If you’re currently growing enough garlic to feed your family, you’re probably growing enough scapes to feed an army. Many people ask me, what are scapes? Scapes are those wild-looking …
If you’re currently growing enough garlic to feed your family, you’re probably growing enough scapes to feed an army. Many people ask me, what are scapes? Scapes are those wild-looking tangles of stalks that you’ll see this time of year at farmers’ markets. Another frequent question is what should you do with them all? A great (and easy) way to enjoy scapes is to stick them in the air fryer or on the grill for 10-15 minutes until nice and soft. Hit them with some flaky salt and a squeeze of lemon and it’s the perfect afternoon snack.
Pestos are also a popular scape recipe, and if you leave out the parmesan, remember to put your pesto into an ice cube tray, freeze, and pop into soups and stews for a garlicky kick throughout the year. And don’t forget to fold some chopped and sautéed garlic scapes into your next frittata or scrambled eggs.
My uncle, Frank DeMayo of Liberty, grows about 600 bulbs of garlic. His garden is astonishing and reminds me of the garden at Blue Hill at Stone Barns, (a very well-renowned restaurant and farm, if you’re unfamiliar with it).
While looking at his "Calvin-Klein"-like garden, I was handed, no joke, an entire garbage bagful of over 200 garlic scapes. Knowing that I will never get through them all myself, I began thinking of more ways to utilize them throughout the year. Jarring produce is always a good idea to do so.
If you’ve ever been to the Callicoon Wine Merchant (please see last week’s column for review), you will notice pickled garlic scapes garnishing several dishes. Pickled scapes snap almost like a green bean, and taste like extra garlic-y dilly beans too! To make, you will need:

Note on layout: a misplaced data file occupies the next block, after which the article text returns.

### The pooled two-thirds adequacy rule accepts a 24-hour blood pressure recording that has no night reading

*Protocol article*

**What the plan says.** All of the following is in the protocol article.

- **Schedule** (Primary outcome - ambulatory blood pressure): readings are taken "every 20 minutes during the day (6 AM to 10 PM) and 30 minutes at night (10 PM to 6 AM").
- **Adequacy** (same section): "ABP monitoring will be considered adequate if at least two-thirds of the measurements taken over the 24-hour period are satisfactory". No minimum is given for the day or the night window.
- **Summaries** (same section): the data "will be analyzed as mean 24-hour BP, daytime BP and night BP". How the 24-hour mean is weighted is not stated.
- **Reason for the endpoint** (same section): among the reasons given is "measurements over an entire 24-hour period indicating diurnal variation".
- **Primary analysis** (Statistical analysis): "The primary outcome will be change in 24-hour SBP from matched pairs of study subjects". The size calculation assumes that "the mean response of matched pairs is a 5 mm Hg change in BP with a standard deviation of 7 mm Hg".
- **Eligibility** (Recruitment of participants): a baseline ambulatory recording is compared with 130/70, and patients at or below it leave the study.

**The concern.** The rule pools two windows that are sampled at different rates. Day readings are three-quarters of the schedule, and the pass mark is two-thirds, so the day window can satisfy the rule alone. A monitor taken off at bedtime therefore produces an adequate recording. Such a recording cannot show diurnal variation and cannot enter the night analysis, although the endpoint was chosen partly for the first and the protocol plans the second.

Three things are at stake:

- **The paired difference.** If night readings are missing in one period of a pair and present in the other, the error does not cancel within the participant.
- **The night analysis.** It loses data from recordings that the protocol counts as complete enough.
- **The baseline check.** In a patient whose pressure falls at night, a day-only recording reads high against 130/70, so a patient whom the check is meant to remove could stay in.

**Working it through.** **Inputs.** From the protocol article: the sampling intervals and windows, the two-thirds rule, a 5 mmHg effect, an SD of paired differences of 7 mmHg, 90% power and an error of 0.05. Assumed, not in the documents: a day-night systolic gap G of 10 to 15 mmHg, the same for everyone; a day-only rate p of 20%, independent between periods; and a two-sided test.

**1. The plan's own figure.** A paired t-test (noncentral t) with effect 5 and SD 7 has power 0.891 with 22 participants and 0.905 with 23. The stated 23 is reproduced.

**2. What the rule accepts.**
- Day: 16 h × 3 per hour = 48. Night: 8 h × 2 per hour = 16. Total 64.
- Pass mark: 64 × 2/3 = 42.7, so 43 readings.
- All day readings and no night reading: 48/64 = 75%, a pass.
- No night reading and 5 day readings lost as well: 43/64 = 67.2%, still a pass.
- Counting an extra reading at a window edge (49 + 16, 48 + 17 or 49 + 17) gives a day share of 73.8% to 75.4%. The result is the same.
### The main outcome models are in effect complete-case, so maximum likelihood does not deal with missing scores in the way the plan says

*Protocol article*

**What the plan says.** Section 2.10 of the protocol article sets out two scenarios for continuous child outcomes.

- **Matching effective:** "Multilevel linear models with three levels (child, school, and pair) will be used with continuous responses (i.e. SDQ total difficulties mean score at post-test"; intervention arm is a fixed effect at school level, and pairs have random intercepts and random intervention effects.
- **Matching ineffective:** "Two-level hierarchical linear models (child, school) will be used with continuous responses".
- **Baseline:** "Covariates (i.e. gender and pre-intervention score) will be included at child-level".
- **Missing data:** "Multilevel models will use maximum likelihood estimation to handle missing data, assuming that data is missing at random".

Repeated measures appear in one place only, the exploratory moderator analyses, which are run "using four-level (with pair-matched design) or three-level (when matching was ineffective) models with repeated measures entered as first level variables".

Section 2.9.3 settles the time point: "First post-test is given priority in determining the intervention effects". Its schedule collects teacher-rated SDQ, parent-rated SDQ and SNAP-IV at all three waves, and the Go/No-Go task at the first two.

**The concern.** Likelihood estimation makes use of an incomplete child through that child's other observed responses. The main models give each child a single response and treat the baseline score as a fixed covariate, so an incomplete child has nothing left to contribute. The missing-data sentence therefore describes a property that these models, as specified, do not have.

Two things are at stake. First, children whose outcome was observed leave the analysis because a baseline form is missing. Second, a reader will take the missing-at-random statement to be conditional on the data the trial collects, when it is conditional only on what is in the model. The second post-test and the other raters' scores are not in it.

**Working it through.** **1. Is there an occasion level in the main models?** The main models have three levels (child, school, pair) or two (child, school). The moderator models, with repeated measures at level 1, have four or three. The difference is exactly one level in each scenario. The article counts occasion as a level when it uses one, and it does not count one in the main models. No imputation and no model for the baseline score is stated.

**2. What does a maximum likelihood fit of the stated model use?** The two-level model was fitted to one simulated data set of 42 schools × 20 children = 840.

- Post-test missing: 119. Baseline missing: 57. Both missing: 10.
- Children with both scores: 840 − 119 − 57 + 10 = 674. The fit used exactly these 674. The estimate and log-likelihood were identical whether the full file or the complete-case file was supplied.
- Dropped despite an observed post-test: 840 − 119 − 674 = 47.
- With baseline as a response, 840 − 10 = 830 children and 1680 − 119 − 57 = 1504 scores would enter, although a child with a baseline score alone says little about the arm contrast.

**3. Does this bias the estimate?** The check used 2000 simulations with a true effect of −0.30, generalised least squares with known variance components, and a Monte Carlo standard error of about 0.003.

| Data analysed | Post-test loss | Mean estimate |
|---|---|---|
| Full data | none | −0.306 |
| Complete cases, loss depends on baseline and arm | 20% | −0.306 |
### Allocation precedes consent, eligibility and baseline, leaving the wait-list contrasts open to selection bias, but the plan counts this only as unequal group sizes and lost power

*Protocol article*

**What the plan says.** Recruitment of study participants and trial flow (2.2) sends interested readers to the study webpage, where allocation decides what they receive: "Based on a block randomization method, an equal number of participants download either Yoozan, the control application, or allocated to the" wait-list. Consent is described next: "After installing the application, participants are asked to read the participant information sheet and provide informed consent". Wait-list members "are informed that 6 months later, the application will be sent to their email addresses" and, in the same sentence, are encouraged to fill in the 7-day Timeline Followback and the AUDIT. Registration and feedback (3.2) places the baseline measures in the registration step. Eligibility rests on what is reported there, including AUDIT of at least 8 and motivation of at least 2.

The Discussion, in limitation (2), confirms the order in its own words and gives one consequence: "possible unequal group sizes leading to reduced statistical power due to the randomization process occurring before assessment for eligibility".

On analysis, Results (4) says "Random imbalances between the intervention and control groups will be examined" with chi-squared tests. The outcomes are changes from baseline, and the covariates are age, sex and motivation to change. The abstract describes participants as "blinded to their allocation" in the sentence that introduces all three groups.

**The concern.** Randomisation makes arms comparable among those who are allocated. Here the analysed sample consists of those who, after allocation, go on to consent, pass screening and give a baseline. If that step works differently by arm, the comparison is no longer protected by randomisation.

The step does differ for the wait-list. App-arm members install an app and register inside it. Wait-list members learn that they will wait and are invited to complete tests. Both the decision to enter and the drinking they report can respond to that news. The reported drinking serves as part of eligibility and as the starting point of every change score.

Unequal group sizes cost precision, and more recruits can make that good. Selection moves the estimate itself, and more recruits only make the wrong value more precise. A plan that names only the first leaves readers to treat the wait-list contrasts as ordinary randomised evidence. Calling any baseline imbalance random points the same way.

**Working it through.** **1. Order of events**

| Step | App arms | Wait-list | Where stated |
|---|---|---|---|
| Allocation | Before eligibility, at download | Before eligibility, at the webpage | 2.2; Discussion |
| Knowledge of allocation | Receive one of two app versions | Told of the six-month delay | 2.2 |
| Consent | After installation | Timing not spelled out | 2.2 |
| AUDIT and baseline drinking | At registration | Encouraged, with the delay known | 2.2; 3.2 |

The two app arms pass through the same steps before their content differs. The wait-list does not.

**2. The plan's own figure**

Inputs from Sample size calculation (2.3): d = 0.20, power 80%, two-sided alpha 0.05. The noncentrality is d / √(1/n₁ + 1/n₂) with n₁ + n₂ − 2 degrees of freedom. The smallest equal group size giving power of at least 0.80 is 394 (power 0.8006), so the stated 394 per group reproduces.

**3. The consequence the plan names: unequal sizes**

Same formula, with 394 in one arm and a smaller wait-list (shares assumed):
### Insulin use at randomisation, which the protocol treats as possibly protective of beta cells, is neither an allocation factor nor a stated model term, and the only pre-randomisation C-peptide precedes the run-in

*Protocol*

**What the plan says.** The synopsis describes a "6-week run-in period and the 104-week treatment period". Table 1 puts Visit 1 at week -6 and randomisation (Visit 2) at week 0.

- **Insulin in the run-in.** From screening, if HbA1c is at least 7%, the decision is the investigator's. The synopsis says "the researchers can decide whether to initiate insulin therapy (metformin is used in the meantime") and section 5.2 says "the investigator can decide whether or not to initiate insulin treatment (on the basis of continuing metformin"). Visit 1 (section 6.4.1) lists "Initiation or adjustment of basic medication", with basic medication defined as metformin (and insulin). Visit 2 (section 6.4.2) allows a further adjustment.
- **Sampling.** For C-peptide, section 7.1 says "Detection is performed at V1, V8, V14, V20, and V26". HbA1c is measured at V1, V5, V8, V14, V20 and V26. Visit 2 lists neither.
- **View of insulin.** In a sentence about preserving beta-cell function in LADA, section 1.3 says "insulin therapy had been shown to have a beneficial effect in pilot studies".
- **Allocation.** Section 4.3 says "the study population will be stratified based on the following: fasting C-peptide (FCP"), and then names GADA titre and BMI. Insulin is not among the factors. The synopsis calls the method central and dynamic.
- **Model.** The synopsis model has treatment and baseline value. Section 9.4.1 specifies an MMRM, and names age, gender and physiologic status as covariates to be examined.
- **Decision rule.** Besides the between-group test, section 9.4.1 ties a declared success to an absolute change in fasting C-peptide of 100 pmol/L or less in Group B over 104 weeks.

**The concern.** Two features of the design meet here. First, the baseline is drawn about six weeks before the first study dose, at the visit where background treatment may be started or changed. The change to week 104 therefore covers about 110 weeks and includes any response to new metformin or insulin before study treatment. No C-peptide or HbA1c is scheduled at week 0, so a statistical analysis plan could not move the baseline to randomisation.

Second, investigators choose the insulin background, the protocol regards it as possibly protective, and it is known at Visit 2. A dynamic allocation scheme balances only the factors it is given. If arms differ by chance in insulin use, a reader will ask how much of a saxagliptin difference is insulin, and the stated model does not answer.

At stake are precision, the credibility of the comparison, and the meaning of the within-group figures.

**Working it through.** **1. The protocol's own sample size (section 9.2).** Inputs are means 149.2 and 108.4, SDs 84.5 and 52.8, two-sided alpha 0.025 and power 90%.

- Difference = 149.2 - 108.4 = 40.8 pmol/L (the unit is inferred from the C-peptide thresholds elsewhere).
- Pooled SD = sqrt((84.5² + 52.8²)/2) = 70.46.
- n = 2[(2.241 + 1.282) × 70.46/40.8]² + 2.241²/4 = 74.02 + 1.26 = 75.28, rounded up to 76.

1 pound garlic scapes (3-5 bunches if you’re buying them from the farmers’ market)
2-3 teaspoons dill seed or a few sprigs of fresh dill
1 teaspoon whole peppercorn
1 teaspoon whole coriander (or swap the peppercorn and coriander for 2 teaspoons of pickling spice)
1 1/2 cups apple cider vinegar
1 1/2 cups water
2 tablespoons pickling salt
Trim each end of your scapes off, removing the blossoms and tough bottom ends (they should be about 6 inches long).
Pack the scapes into pint or tall pint and a half mason jars. Add 1 teaspoon of dill seed or a few sprigs of fresh dill.
I also add in 1 teaspoon pickling spice per jar (or 1/2 tsp peppercorn and 1/2 tsp coriander). For spicy garlic scapes, add 1/4 tsp red pepper flakes.
Mix your water, cider vinegar, and salt in a pot and bring to a boil. Pour the hot vinegar brine over the garlic scapes in mason jars, filling within 1/2 inch of the rim. Seal with the water bath canner and wait for at least 2-6 weeks.
Be patient, it will be worth it.
Caire Stabbert is an accomplished cook who loves to try new recipes. While she does enjoy eating at restaurants, she also loves to whip up a good meal at home. Claire gets some of her cooking inspiration from her grandfather and grandmother, Fred and Shirley Stabbert as well as Great Grandma Nellie.
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